2. Click on Get It Now
  3. Choose to install in your test environment or your live environment
  4. When installed, go to the RingsTrue homepage and either click 'Run' or choose a schedule of phone checking to suit your company
  5. When RingsTrue has checked all of your records you will see clearly what the current status of that number is

Where can I try it out?

Try it for free for 5 days with no obligation, click here to start now!

Thursday, February 8, 2018

[Javascript / Chrome / EasyPeasy] Blocking form autocomplete after Chrome Canary (version 65)

Recent Google Chrome update (65) brought something that developers are not liking too much: the autocomplete="off" attribute on forms and inputs is no more considered.

Read in depth this Stack Overflow thread.

The solution (not so clear) is to give a random autocomplete value to the autocomplete attribute of each input of the form:

$('form input').each( function(){

Also apparently Chrome uses the name attribute (at least for email and password values), in my use case the name attribute was not necessary in the form so this script worked like a charm.

Tuesday, February 6, 2018

[Salesforce / Apex Test] Code coverage and logical tests in Apex Test Classes

This article is actually a repost from a buddy I came across online.

I read his articles on LinkedIn by chance and I really appreciated the easy way he writes and how he delivers important Salesforce concepts.

I choose an article about Apex Test Coverage... but before going on the article...
...please take a moment to hail our beloved lord the deployment fish!

The guest blogger

Vladimir Egikyan is a SFDC developer since 2010. Most of his career he worked for technical services providing company in Israel. During that time he helped to implement business of various companies, among which are ZIM Integrated Shipping Services, Bank Leumi.
In the latest three years he works as in-house developer and sharpen his architect skills. Though he is officially certified only as Developer... yet ;)

Writing good Apex Tests is a key to successful developing. There is a huge list of best practices and recommendations, that you can find in Salesforce documentation. Following them all, is what every developer should aim to do. Over years of developing on Salesforce, I learnt that code coverage is not what really matters…

How can that be?

Well, your coverage will raise by itself if you mind checking what your class or trigger has to do and what results you expect. Having said that, the most important thing that your test class has to do is to use System.assert methods to prove that code behaves properly. This will keep you on the safe side from any unintentional mistakes, changes in business requirements and eventually will save time and money on development process.

Okay, let’s take a look at the example:

TVRemoteControl class describes remote controls that can increase and decrease volume in scale 0-50 and have simple menu text.

Corresponding test class would contain call for each of class’ function:

TVRemoteControlTest covers the TVRemoteControl by 86% which is more than allowed minimum of 75% and these classes will deploy to production.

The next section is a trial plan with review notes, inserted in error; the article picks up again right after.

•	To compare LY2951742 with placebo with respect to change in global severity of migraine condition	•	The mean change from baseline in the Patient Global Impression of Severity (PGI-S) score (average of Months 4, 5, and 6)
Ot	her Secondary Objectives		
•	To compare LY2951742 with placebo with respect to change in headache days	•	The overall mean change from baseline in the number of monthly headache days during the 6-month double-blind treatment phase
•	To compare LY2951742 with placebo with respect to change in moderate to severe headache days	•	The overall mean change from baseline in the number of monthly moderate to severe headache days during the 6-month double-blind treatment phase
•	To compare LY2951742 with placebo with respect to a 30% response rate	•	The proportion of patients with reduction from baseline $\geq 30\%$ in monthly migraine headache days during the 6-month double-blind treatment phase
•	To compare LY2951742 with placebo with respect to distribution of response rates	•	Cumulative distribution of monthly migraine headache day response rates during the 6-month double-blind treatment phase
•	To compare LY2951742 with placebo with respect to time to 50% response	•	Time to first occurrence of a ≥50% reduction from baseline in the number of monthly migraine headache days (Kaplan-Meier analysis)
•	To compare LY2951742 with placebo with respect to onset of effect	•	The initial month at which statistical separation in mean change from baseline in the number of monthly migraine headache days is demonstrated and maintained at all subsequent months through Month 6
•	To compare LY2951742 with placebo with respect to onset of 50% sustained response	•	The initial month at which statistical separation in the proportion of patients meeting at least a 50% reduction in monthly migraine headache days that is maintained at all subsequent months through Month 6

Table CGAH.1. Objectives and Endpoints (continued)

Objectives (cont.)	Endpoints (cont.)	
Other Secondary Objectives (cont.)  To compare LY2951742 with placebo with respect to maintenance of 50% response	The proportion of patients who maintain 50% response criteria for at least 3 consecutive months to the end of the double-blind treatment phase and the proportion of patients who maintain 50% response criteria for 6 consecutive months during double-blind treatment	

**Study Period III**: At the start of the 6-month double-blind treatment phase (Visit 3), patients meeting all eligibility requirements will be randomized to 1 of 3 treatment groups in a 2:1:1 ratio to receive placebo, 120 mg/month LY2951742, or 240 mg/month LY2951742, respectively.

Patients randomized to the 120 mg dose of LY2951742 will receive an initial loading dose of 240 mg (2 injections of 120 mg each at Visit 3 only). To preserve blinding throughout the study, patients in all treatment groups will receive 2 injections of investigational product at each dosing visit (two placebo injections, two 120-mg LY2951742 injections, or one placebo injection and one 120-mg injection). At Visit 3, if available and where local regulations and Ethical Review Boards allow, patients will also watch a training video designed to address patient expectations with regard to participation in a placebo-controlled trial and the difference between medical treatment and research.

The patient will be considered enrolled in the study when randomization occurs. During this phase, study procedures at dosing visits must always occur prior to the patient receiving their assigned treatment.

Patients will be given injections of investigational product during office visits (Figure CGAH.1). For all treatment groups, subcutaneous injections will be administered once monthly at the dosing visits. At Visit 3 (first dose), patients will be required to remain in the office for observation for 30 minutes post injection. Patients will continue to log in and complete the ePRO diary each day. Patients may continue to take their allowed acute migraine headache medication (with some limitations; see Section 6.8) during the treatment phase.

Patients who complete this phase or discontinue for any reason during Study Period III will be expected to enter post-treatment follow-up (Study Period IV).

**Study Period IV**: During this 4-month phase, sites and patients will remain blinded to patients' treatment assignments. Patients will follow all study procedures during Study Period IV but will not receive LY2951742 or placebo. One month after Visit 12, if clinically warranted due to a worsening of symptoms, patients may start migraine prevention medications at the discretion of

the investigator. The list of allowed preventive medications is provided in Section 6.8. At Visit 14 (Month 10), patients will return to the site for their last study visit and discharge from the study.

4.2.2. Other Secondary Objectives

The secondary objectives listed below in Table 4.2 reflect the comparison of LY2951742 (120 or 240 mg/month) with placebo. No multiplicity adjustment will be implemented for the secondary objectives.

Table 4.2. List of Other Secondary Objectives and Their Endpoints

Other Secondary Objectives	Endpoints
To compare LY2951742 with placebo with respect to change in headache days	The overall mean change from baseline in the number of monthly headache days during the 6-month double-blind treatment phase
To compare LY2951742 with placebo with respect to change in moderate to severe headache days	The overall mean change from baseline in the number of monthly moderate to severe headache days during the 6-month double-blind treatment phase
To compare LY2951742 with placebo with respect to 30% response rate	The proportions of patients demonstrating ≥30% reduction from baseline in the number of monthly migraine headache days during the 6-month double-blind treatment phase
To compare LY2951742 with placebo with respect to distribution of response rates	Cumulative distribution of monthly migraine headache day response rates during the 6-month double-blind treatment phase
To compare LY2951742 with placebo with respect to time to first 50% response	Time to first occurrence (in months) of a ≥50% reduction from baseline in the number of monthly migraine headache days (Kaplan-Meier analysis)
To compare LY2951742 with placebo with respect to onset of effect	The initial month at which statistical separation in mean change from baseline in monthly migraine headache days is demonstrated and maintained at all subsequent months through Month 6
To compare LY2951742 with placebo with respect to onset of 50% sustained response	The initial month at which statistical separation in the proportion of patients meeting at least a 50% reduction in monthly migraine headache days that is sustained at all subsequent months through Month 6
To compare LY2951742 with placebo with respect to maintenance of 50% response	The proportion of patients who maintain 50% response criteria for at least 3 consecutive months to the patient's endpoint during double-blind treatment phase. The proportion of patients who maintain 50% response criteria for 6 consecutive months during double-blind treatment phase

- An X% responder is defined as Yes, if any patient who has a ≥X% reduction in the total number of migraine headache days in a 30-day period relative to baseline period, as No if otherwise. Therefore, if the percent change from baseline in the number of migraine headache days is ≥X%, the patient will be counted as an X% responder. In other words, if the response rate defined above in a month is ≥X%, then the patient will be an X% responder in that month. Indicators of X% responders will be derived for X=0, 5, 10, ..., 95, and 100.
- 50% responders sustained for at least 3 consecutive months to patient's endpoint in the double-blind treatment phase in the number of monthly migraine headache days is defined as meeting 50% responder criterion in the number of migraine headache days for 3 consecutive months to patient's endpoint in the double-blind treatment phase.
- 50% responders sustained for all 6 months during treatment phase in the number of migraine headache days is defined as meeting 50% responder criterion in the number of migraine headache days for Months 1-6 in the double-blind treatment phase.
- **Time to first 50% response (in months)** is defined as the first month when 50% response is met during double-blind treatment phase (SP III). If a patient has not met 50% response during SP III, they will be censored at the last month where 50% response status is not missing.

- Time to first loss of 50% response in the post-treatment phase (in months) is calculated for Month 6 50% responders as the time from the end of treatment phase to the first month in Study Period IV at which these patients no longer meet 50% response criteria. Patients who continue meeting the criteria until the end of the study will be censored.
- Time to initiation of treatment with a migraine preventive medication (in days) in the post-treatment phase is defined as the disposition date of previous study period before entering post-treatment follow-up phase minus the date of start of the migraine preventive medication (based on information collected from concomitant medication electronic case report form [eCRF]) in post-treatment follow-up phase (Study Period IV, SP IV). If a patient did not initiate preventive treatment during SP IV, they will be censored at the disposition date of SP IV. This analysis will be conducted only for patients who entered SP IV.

First and obvious defect of the test class is that it does not test if code will properly handle changing the volume beyond limits. The most important is we have to test that we get expected results in any possible use case. Our applications are almost never finished: business requirements constantly change. Besides that, we are all human and we always can make mistakes and test class is a tool that can help us to correct possible mistakes in time and that happens quite a lot.

Let’s see the better version of the test class.

This version of test class contains checking for going out of boundaries and also in each test method implements different use case and uses System.assert methods to make sure that class is performing the expected logic.

The given example is simple, but do not underestimate the importance of using assertion methods. Business logic in real life is way more complex then tv remote control, keep using these methods and you will be surprised how much time it saves for future technical support.

Tuesday, January 30, 2018

[Salesforce / AppExchange Series] Skyvia: easy way to load your Salesforce data into Amazon Redshift

Here we are in the next Salesforce app guest post.

Skivia is a great solution for Data warehouse in the cloud, with tens of integrations and connectors to integrate, back up, access, and manage your cloud data
with an all-in-one cloud service. With Skivia service you have to think less about where to put all your data (from all your data sources on the cloud) to concentrate on analysis.

Skyvia is not an AppExchange app but it's an amazing service that fully deserves to be mentioned in one of the best services out there to work with Salesforce data.

The guest blogger

Jacob Martin is crazy about all stuff connected with coding, particularly all Hi-tech ones, such as Cloud computing, Big-Data, BI tools and CRMs in the broader sense.
He is a cloud engineer at Skyvia - the universal cloud data platform for no coding data integration, backup, management, and access.

With the powerful data analysis features and low storage costs of cloud data warehouse services, loading data from cloud applications to data warehouses becomes a very common task. For example, you may want to get your cloud data to a database and then use some BI tool, such as Looker, Tableau, or, or just to store your historical cloud data in a database for archiving or compliance purposes.